Brent Co / Brent Co, HARI Press | June 22, 2016 14:11
Driving Hyundai's new C-segment challenger to Northern Cebu
In the automotive world, twenty-five years can be considered as proof of a model’s success, and such is the case now for the Hyundai Elantra.
Hyundai's popular compact car has very well proven itself for a quarter of a century to be the Korean automaker's top-selling model.
Now on its sixth-generation the 2016 Hyundai Elantra has definitely come a long way since it was first introduced in 1990. It follows on the heels of a successful predecessor which achieved annual sales of over 1 million units.
Hyundai Asia Resources Inc. (HARI) brought us to the Queen City of the South to give us a first taste of what their latest C-segment challenger is all about. Having witnessed its global show debut as the Elantra at the Los Angeles Auto Show last year, I was definitely looking forward to this drive. All the more on a familiar but scenic route up to Northern Cebu from the newly inaugurated Hyundai Cebu South showroom operated by Edward Onglatco featuring the Korean automaker’s new Global Dealership Space Identity (GDSI).
Size-wise, the Elantra measures well within the middle of the pack at 4570 mm long, 1800 mm wide and 1450 mm tall and sits on a 2700 mm wheelbase. It’s dimensions are well within the optimal size to give comfort, handling and interior space.
HARI offers the 2016 Elantra in four trims, they are: 1.6 GL M/T, 1.6 GL A/T, 2.0 GL Limited and the top-spec 2.0 GLS. The 2016 Elantra is part of the second wave of Hyundai cars styled under the company’s “Fluidic Sculpture” design philosophy. It carries a more European-inspired flair inside and out owing to company Chief Design Officer Peter Schreyer’s increased influence. Earlier this year, it was recognized with an iF design award along with the Tucson crossover.
At the center is a rather “familiar” hexagonal radiator grill flanked by sharp-looking projector headlamps. The character line stretches from the lights to the sides and is finished off at the rear by a pair of similarly shaped tail lights. It is finished off by either 16-inch or 17-inch alloys, depending on trim level.
The interior design has also become a lot less “Korean” as previous models ended up over-styled and over-embellished. It is very straightforward with ergonomically placed instrumentation and controls. A lot of soft-touch surfaces and high quality were added to interior to give a more “premium” feel. The driving position has also significantly improved, making the long drive a pleasurable one. With seats padded and bolstered in the right places. The rear seats were optimally angled giving a comfortable ride for occupants. And it also comes with rear A/C vents on the GLS variant.
The range-topping 2.0 GLS gets dual-zone digital climate control with ionizer, a touchscreen display entertainment system with six speakers, Bluetooth, USB and AUX connectivity. It also comes with a comfort access key with push-button ignition and a reverse camera.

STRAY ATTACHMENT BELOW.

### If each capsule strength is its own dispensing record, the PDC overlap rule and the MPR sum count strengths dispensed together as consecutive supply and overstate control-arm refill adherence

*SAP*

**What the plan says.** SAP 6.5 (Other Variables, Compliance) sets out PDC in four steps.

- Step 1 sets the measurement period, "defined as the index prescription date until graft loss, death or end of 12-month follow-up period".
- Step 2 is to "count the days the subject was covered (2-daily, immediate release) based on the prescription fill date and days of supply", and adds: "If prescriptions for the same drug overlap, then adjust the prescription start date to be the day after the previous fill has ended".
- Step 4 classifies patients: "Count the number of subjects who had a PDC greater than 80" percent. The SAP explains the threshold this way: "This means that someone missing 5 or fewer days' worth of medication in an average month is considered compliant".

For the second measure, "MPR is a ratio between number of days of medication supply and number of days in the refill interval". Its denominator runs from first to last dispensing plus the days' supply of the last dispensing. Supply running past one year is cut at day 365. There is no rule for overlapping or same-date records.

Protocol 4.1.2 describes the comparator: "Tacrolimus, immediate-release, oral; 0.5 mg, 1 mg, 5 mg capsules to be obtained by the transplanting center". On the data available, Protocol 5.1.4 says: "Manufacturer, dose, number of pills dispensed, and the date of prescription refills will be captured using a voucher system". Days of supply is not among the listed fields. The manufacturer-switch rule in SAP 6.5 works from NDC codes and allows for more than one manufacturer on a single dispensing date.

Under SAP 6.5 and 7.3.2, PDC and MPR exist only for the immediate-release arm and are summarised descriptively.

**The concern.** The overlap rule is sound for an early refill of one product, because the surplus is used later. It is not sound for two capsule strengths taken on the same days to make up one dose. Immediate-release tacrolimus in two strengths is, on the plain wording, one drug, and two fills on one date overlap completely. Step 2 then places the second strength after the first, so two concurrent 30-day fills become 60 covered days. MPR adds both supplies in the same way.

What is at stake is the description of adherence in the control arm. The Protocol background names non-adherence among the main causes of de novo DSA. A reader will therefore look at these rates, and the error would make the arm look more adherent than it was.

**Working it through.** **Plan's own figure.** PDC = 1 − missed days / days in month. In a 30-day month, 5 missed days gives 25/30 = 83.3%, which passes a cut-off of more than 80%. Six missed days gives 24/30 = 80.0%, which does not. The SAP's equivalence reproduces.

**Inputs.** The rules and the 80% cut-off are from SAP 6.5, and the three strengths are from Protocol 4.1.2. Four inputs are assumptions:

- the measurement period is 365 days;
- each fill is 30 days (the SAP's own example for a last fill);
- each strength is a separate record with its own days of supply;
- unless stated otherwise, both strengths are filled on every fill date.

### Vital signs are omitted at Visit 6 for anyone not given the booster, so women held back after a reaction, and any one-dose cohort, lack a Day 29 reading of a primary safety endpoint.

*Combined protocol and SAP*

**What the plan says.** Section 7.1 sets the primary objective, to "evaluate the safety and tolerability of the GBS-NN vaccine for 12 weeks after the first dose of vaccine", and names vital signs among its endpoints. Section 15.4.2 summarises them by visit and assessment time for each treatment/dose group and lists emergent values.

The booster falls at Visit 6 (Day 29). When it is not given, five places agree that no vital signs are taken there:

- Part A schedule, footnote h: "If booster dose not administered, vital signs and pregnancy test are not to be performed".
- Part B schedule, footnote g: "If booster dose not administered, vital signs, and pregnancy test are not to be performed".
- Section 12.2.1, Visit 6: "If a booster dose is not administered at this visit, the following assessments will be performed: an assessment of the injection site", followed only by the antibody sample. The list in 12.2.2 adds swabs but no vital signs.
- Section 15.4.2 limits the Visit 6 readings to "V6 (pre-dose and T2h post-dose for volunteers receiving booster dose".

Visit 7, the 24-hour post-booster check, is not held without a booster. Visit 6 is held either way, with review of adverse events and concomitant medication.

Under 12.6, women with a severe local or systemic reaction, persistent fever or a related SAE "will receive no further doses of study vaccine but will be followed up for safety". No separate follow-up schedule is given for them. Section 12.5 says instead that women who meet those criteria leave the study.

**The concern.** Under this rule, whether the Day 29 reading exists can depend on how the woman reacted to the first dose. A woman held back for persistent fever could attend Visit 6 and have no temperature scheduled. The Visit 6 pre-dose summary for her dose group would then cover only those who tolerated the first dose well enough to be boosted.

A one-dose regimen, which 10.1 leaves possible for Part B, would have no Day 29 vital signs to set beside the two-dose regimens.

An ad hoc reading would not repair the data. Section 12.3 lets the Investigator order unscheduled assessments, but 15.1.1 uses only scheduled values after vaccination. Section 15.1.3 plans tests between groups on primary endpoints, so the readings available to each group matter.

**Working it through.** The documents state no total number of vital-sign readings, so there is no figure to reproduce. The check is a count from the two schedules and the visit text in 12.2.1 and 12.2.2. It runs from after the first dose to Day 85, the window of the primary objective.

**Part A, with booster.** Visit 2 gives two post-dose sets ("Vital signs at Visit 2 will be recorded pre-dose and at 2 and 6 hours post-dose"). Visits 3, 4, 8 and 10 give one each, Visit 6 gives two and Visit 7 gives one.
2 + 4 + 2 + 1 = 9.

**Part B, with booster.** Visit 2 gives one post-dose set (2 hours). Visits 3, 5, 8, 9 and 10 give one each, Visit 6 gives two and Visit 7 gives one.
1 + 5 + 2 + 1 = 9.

The 2.0 GL and 1.6 GL AT versions get a standard radio with CD player, four speakers, USB and AUX connectivity. The base 1.6 GL MT doesn’t come with USB or AUX connectivity. Powering the Elantra is either a Gamma 1.6-liter MPI engine producing 127 metric horsepower and 154 Newton-meters mated to either a six-speed manual gearbox or a six-speed automatic; or a Nu 2.0-liter MPI rated at 152 metric horsepower with 192 newton-meters of torque mated to a six-speed automatic transmission.
The 2.0-liter motor, while not the most powerfully rated among the bunch, delivered well and is nicely matched with the six-speed slushbox. Having a relatively short stint with the cars having to switch other drivers, we’ll leave fuel economy figures for our lengthier review later on. The 1.6-liter on the other hand, while more than adequately powered is more suited to urban duties or those who simply drive a very relaxed pace. Don’t get me wrong, it’s no slouch, but it isn’t the most powerful in its class either.
A major highlight to the new Elantra is its new body structure which makes use of Advance High Strength Steel (AHSS) giving it the benefit of both safety and handling performance. NVH (noise, vibration and harshness) was also significantly reduced through the use of thicker door glass.
The new chassis, coupled with a significantly improved suspension setup allows the car to handle a lot more confidently. However, I found the electric-assisted steering to a little light for my liking. Fully-loaded versions of the previous-generation came equipped with customizable steering which allowed a firmer “sport” mode for more spirited driving.
Engineers have to be credited for giving the chassis suspension a well-balanced setup. It handled well through the twisty mountain roads and absorbed many of the rough “under-repaired” portions of the national highway with ease. The tires were very well-matched for the car as well.
Locally, Hyundai Elantra is set to compete against the likes of the Ford Focus, Honda Civic, Kia Forte, Mazda3, Mitsubishi Lancer, Toyota Corolla Altis and Volkswagen Jetta; a very competitive market segment to be competing in considering the well-decorated contenders.
While it aims to make a statement with its “extreme boldness” through styling and engineering, competitors have started to offer more tech and amenities as well. It does drive and ride well. Pricing is just a bit below the competition, but a little more options like flex-steer, LED illumination shouldn’t hurt either. Retail starts at PhP 898,000 up to PhP 1,158,000 and it comes with a 5-year unlimited mileage warranty.